It will be seen that the wardroom included eleven officers, instead of Kipling’s six or seven, and in addition to the Engineer Officer, the Paymaster and the Surgeon, at least, were probably over 28. But officers other than the executive and engineer officers do not seem to have left much impression on Kipling. A further note on the anomalous position of warrant officers will be found later.

[Page 2, lines 6 and 7] the Admiral was new Vice-Admiral Sir Henry Stephenson, K.C.B., had assumed command of the Channel Squadron on June 7th, 1897.

[Page 2, lines 7 and 8] the Manoeuvres in 1885, when there was a possibility, of war with Russia, H.M. ships available in Home waters had been assembled into a Particular Service Squadron under the command of Admiral Sir Geoffrey Phipps Hornby. Whilst awaiting the outcome of diplomatic negotiations, he had taken the opportunity of improving the efficiency of what was unkindly, but not unfairly, described as “a menagerie of unruly and curiously assorted ships” by putting them through a series of exercises. The value of this was so obvious that thereafter “Manoeuvres” became an annual event whenever the international situation and other conditions permitted. (They were omitted the following year, 1898.)

[Page 2, lines 9 and 10] a hundred and twenty moored vessels not so fortunate these would be the remainder of the ships that had just taken part in Queen Victoria’s Diamond Jubilee Naval Review. The “foreign vessels” mentioned in line 11 would also have been present for the Review.

[Page 2, line 17] Distance on water is deceptive By a happy dispensation, most objects at sea look nearer than they are.

[Page 2, lines 18 and 19] wicked ram for the best part of forty years, nearly all British and foreign warships of cruiser size and above had had a bow sloping outward to a projecting spur, called the ram, designed to disembowel an opponent underwater.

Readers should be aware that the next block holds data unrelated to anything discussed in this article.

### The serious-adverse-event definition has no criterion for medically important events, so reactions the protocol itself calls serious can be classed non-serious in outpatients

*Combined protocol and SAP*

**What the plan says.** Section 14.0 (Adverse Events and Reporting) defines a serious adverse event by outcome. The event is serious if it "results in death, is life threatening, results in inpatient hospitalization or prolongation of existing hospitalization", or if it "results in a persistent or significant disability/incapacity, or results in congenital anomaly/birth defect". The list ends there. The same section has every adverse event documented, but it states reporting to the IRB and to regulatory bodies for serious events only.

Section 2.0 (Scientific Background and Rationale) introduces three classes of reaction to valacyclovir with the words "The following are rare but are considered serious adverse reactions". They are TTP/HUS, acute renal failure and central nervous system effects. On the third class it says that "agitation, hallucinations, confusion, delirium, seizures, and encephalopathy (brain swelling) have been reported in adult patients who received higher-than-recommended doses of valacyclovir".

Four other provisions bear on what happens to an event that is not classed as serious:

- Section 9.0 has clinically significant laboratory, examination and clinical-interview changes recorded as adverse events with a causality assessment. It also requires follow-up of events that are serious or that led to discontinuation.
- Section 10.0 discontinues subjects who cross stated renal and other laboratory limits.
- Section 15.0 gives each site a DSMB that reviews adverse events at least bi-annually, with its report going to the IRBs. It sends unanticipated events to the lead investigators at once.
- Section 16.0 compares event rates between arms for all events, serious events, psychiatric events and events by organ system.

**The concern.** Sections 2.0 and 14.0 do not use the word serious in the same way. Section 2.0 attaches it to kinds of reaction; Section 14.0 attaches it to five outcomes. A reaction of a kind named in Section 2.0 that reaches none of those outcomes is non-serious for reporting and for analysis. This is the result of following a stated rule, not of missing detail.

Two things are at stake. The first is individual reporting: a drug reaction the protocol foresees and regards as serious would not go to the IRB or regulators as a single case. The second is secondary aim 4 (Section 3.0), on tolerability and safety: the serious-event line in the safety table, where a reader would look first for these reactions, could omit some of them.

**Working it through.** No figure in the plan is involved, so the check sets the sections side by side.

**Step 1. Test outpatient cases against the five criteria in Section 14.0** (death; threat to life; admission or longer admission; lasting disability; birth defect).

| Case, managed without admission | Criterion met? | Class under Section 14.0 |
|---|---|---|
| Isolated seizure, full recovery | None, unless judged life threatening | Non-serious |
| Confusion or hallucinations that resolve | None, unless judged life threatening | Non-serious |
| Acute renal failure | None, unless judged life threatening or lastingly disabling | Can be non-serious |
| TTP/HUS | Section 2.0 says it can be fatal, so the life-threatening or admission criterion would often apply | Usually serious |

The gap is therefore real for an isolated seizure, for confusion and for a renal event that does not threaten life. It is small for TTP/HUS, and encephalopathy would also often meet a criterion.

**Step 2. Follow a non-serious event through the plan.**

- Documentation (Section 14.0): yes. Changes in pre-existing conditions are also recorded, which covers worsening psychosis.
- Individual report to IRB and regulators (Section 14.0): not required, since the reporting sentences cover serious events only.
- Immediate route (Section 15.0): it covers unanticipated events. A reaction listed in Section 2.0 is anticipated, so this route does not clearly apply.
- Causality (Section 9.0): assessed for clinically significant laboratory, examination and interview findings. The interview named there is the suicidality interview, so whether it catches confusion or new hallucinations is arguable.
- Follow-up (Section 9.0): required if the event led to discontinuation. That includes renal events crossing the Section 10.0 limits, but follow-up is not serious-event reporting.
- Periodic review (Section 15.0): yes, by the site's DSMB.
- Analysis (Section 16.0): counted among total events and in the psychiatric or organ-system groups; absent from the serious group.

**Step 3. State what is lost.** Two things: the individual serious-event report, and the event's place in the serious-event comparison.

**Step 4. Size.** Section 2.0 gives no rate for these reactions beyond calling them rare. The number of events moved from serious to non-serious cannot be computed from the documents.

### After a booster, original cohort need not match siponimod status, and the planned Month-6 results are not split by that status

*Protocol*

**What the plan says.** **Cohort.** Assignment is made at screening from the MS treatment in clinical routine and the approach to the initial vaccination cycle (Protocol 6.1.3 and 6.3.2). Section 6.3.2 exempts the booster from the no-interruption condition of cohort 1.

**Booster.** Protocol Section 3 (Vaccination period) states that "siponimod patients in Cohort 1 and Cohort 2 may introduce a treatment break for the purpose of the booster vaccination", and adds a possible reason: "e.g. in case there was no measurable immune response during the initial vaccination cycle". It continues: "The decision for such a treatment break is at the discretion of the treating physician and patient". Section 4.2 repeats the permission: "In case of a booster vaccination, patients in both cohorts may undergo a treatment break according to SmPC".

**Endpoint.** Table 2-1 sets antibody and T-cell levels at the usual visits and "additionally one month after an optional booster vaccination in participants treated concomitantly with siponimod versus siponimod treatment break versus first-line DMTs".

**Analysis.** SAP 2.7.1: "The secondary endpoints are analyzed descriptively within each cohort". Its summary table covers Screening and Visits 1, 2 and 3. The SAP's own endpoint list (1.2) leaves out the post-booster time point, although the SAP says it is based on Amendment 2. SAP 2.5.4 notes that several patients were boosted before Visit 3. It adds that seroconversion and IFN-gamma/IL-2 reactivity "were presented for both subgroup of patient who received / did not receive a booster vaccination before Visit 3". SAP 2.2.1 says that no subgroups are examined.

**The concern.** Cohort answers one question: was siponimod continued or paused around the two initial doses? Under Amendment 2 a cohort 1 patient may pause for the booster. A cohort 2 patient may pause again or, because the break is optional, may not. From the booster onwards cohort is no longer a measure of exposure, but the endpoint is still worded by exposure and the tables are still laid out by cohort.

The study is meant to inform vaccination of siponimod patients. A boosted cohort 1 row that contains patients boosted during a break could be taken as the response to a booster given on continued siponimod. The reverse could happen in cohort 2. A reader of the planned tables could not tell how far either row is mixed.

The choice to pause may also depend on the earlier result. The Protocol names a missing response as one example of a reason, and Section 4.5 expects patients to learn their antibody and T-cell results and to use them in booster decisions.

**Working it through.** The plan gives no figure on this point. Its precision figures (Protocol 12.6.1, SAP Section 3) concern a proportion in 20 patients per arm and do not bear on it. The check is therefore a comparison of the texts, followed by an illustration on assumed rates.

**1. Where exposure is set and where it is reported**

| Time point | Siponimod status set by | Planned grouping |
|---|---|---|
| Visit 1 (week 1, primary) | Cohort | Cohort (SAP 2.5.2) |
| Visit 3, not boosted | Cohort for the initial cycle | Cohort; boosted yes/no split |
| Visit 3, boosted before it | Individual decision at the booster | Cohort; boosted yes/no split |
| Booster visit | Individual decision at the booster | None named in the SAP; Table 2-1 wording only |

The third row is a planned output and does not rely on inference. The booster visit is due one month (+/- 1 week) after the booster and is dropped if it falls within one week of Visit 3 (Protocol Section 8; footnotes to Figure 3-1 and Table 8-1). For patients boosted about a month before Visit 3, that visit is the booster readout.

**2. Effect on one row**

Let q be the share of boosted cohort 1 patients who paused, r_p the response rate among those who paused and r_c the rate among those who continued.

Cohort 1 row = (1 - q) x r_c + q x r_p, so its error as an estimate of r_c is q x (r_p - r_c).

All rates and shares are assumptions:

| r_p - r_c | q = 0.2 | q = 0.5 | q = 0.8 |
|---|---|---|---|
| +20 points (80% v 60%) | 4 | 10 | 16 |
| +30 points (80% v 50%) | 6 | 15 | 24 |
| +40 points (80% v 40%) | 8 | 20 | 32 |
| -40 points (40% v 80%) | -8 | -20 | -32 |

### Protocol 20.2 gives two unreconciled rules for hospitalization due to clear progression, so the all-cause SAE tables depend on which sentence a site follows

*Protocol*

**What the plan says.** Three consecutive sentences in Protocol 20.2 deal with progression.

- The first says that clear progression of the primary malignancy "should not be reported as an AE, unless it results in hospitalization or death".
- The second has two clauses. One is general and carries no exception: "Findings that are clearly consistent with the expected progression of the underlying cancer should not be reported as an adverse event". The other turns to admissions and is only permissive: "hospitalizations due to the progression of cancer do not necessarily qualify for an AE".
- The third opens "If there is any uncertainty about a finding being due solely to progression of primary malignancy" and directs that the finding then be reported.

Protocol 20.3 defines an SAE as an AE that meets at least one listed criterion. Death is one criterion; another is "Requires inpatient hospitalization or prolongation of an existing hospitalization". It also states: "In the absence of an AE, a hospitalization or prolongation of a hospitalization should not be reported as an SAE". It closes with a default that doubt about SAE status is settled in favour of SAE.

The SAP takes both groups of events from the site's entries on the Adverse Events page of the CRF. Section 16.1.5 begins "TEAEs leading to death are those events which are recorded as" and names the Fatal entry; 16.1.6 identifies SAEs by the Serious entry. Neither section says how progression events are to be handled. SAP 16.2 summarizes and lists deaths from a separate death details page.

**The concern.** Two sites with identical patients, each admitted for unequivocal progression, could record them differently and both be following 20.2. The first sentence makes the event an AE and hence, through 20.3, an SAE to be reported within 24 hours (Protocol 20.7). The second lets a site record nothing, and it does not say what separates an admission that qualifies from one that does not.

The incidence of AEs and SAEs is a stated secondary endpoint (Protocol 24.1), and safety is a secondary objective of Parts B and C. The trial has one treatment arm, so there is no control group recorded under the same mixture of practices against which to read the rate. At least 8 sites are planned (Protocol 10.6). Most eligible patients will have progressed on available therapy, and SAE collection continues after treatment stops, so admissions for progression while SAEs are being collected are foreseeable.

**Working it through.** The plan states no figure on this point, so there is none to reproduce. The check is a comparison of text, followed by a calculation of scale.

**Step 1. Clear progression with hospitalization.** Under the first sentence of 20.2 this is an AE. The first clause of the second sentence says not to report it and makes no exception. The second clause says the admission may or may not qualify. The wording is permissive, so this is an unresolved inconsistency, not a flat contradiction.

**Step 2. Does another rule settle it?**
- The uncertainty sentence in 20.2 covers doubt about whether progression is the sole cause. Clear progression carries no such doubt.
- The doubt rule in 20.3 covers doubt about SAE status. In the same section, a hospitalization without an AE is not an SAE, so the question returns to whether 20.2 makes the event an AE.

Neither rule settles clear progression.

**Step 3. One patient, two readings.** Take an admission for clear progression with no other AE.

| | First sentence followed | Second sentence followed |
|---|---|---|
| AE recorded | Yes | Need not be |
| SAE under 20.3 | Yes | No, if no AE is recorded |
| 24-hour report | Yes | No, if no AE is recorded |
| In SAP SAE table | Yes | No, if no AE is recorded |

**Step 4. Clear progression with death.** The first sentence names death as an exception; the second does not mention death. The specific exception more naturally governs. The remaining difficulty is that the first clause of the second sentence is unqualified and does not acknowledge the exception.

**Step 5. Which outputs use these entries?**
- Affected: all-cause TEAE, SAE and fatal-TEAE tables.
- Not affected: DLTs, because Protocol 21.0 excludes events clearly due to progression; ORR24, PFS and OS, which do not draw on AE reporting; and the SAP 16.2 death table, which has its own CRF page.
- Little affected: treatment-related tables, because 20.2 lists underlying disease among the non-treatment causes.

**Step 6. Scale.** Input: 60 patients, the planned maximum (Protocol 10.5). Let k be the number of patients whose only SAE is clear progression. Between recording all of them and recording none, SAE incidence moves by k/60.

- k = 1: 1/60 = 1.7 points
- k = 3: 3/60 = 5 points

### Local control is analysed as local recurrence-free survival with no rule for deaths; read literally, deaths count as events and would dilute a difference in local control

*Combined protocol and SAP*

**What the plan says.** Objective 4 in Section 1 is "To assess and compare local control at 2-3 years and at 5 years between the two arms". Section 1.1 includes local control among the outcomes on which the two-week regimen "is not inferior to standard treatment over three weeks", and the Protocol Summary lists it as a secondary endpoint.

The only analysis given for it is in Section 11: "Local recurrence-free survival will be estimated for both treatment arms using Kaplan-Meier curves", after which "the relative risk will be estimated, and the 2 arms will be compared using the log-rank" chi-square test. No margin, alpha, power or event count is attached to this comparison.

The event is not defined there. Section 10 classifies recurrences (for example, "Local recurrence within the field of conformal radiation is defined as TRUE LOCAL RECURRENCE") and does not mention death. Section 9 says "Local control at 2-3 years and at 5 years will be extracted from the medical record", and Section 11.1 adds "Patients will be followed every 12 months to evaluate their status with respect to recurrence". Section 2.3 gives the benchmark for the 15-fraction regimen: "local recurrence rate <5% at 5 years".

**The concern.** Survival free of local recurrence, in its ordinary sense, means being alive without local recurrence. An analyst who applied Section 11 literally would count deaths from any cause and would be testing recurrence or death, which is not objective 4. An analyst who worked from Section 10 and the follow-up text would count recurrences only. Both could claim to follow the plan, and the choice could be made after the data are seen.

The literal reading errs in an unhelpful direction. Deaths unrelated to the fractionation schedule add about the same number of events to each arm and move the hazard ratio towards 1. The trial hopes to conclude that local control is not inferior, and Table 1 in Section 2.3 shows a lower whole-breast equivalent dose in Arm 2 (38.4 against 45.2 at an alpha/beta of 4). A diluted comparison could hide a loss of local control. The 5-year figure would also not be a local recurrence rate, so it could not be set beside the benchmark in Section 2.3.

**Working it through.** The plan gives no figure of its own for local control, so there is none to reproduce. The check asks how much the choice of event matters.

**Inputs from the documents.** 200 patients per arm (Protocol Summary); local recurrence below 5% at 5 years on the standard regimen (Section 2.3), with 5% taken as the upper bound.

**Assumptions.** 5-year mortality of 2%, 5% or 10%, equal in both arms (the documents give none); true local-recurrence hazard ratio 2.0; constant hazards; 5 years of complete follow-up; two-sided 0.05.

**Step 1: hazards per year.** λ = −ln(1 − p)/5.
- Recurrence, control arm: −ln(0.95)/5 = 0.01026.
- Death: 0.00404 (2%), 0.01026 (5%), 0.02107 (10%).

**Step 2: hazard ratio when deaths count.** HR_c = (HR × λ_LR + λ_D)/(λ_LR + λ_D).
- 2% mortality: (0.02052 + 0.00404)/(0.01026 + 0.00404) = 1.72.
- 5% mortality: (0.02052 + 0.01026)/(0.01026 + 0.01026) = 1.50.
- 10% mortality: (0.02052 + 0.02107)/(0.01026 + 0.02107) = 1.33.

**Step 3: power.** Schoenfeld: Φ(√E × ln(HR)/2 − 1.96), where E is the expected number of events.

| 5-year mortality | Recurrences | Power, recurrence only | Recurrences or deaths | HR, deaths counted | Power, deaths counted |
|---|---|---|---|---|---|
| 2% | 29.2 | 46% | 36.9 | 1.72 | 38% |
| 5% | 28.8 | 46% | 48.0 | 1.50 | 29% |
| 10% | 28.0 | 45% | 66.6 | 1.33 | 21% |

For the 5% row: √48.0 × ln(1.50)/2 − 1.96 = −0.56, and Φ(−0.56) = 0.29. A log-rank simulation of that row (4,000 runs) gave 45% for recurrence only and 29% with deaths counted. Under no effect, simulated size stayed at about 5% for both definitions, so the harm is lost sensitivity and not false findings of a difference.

[In fact, the ram featured for slightly longer than Admiral Brock says. It came about because, at the battle of Lissa, in 1866, between the Austrian and the Italian fleets, the Austrian flagship rammed the Italian flagship and sank her. This was the first encounter between steam-powered fleets, and the pundits decided that the ram would be the deciding weapon in future encounters. In 1866, this was not, perhaps, so foolish as later pundits have made out. Guns were ineffective against armour, and steam gave greater freedom of manouevre than did sail. However, as bigger guns and thicker armour came so, did longer ranges, and by 1900 the use of the ram was highly unlikely. Nonetheless, from the Enterprise, laid down in 1862, to the Royal Sovereign, laid down in 1914 (and which remained on the Navy List until 1949), the ram bow remained a feature. A.W.]

[Page 2, line 22] keep station maintain the ship in her intended position, on the proper bearing and at the right distance from the flagship, the Guide of the Fleet or the nearest ship in formation.

[Page 2, line 23] middle watch the watch from midnight to 4 a.m.

[Page 2, line 24] close water-tight doors a precaution taken when the ship is in imminent danger of underwater damage.